A little over a year ago, Georgia Tech launched a first-of-its kind master’s degree in computer science. The program is taught entirely through Massive Open Online Courses, or MOOCs.
Here’s MOOC 101: They’re typically online undergraduate courses offered for free, and students don’t usually earn credit for them.
Through Georgia Tech's program, professors post podcasts of their lectures, and students can ask questions through online forums.
So, how’s it going so far at Georgia Tech?
“The short answer is that it’s going awesomely,” Charles Isbell, a Georgia Tech professor and associate dean of computer science, says.
Isbell helped launch the program. He’s pleased with the students and the quality of courses. But he admits there’s room for improvement. The program serves a lot of working professionals who’ve been out of college a while. Isbell says those students need more advisers.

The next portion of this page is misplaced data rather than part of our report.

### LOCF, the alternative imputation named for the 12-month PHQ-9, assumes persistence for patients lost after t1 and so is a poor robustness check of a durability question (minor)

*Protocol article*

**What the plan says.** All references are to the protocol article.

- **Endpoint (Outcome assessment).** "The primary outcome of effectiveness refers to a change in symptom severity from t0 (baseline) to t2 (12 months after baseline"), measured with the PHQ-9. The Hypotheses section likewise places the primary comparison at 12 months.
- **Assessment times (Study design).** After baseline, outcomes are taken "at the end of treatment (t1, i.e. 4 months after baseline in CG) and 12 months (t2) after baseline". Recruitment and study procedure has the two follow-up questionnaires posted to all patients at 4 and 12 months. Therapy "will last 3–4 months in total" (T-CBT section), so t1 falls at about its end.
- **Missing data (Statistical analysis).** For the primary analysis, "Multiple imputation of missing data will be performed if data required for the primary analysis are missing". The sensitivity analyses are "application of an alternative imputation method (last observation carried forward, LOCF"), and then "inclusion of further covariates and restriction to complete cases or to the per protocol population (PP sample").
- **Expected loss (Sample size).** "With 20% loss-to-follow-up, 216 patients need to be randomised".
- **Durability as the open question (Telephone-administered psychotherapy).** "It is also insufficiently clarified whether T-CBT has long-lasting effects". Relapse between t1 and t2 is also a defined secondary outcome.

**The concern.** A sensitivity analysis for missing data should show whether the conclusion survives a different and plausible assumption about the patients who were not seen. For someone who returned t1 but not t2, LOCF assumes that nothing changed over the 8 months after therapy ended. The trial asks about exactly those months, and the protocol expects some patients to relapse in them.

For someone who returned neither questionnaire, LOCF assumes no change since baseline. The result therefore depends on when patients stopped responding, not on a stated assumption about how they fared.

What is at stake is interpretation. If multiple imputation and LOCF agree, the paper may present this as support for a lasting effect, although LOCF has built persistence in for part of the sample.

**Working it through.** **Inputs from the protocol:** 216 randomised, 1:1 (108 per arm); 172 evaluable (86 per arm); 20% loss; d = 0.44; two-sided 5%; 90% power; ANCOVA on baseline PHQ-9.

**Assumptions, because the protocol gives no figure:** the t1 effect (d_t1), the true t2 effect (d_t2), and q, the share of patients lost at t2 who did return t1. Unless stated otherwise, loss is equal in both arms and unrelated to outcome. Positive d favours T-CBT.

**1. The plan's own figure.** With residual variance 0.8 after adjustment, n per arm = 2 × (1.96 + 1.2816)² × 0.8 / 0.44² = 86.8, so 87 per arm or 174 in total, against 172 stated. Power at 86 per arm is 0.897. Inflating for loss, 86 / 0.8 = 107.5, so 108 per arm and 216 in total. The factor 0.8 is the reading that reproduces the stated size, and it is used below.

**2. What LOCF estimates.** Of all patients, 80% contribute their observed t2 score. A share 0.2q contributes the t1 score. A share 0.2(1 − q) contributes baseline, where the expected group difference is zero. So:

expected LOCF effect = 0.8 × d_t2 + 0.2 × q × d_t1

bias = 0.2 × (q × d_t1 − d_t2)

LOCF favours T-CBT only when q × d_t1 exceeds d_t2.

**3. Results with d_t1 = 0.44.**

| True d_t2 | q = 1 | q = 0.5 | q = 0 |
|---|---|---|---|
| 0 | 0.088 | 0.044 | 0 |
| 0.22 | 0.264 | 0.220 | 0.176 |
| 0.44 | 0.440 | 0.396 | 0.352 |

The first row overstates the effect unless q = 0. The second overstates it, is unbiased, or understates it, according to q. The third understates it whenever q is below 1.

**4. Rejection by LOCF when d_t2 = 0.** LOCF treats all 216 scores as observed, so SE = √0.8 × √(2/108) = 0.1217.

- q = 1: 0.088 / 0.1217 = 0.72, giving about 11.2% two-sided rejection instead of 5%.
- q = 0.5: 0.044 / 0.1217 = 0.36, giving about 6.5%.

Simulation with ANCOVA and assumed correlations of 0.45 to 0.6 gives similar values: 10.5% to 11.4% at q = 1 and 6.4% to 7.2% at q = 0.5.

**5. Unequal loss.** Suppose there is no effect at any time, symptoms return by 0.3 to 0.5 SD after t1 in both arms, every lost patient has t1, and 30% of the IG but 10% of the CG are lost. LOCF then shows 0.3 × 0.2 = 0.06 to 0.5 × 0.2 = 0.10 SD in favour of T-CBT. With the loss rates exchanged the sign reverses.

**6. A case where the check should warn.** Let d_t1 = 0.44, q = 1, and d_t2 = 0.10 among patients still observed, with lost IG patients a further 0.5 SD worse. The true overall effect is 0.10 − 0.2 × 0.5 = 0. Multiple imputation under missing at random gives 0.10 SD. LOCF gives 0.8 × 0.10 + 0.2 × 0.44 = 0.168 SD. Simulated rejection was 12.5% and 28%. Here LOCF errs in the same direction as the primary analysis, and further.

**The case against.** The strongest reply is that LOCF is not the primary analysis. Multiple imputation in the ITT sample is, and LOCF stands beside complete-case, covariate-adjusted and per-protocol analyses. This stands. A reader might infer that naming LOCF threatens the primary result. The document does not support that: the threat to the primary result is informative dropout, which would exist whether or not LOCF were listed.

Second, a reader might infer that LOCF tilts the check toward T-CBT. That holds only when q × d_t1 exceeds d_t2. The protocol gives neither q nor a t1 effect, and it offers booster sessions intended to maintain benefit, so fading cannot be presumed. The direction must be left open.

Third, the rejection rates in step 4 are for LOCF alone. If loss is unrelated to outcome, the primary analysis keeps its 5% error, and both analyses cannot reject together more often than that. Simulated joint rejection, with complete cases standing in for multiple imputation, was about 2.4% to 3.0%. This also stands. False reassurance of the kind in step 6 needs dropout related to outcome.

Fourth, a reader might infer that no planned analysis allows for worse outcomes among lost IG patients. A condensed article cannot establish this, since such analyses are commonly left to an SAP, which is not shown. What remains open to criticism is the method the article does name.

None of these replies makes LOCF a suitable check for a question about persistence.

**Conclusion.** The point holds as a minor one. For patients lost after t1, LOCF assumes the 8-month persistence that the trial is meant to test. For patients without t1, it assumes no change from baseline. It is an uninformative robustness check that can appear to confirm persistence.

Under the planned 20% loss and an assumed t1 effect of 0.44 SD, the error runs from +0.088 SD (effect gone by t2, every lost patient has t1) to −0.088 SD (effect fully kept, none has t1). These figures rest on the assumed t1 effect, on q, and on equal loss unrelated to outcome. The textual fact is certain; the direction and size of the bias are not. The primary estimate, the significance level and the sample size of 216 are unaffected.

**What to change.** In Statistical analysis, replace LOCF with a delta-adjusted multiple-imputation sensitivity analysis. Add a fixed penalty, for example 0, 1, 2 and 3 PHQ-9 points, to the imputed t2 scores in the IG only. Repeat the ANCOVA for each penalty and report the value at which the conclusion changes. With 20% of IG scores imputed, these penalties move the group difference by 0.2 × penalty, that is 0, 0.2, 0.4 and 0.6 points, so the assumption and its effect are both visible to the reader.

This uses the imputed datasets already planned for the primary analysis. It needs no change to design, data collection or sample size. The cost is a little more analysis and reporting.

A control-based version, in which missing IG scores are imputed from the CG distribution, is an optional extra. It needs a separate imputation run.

“[They’re needed] to answer ─ not the questions of a specific course ─ but the questions that you get when trying to go through a program, ‘What’s the next course I should take?’” he says. “‘Is it a good idea for me to take this course with that course? How can I actually get out in the shortest amount of time?’”
It takes about two years to get the degree. Tuition is just under $7,000. That’s three times cheaper than it would cost to get the degree on campus.
Tracy Gray specializes in educational technology at the American Institutes for Research. She says despite the bargain pricing, it’s too soon to know if the MOOC model will catch on.
“Does this work well for all students? Is it the same experience as having a teacher who is directing the learning and monitoring the progress?” Gray says. “We just don’t know.”
But Gray says, Georgia Tech may be onto something, as people get more accustomed to technology-based learning.
The program’s first graduates will earn their degrees in December.